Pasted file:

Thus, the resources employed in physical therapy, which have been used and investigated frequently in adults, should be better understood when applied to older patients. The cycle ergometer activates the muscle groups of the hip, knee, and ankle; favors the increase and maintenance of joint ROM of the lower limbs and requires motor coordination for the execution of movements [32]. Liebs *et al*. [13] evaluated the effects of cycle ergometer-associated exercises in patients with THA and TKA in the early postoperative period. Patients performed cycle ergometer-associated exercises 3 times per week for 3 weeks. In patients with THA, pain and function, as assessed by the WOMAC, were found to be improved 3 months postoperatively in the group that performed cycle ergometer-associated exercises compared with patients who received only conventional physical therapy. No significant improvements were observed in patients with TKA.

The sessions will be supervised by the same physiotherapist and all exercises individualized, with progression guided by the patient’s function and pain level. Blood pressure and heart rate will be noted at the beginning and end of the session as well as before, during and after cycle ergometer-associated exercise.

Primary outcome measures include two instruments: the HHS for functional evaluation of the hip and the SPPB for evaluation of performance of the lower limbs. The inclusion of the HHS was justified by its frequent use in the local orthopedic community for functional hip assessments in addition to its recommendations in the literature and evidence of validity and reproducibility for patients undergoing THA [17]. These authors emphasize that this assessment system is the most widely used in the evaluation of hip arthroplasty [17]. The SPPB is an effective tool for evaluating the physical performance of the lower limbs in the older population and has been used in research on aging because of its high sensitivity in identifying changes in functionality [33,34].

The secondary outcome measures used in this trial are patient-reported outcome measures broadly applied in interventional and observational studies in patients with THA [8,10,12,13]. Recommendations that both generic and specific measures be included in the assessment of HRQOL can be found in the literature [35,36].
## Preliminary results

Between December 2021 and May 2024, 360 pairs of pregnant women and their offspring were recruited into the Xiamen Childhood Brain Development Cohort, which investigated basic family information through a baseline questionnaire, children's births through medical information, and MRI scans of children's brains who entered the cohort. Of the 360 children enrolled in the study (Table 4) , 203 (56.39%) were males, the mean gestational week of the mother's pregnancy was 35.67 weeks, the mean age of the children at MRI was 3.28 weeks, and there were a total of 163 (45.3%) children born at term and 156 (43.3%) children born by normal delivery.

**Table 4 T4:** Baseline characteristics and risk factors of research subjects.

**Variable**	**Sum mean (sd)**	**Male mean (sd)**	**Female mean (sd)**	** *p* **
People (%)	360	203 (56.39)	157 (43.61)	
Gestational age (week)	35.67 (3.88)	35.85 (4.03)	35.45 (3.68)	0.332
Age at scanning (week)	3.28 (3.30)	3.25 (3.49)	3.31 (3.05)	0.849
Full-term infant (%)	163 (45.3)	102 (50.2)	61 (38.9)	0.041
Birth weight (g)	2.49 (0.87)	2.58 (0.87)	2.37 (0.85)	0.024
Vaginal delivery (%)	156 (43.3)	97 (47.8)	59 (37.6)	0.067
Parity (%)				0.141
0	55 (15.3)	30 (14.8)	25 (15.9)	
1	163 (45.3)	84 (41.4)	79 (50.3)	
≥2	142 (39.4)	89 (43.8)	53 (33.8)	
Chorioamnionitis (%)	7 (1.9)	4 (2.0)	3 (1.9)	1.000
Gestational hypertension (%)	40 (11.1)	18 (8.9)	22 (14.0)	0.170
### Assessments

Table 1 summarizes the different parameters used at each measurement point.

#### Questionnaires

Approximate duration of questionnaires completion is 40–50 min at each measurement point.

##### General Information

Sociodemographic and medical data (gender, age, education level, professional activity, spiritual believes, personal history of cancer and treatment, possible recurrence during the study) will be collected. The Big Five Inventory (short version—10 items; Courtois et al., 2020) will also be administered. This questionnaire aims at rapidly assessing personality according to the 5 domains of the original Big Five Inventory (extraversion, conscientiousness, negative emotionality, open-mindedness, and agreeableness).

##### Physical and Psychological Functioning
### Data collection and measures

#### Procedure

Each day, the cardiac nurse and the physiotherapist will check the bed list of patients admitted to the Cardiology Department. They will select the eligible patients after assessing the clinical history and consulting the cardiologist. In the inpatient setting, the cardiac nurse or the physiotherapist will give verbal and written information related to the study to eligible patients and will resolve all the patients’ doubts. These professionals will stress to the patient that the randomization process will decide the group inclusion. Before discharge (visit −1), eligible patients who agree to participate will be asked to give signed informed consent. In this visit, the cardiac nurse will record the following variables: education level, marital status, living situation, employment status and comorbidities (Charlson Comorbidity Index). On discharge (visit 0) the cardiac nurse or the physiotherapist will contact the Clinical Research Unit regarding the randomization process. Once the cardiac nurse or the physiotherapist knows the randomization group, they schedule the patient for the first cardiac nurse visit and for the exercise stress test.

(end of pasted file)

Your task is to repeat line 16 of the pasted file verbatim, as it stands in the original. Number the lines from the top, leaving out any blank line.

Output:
0	55 (15.3)	30 (14.8)	25 (15.9)	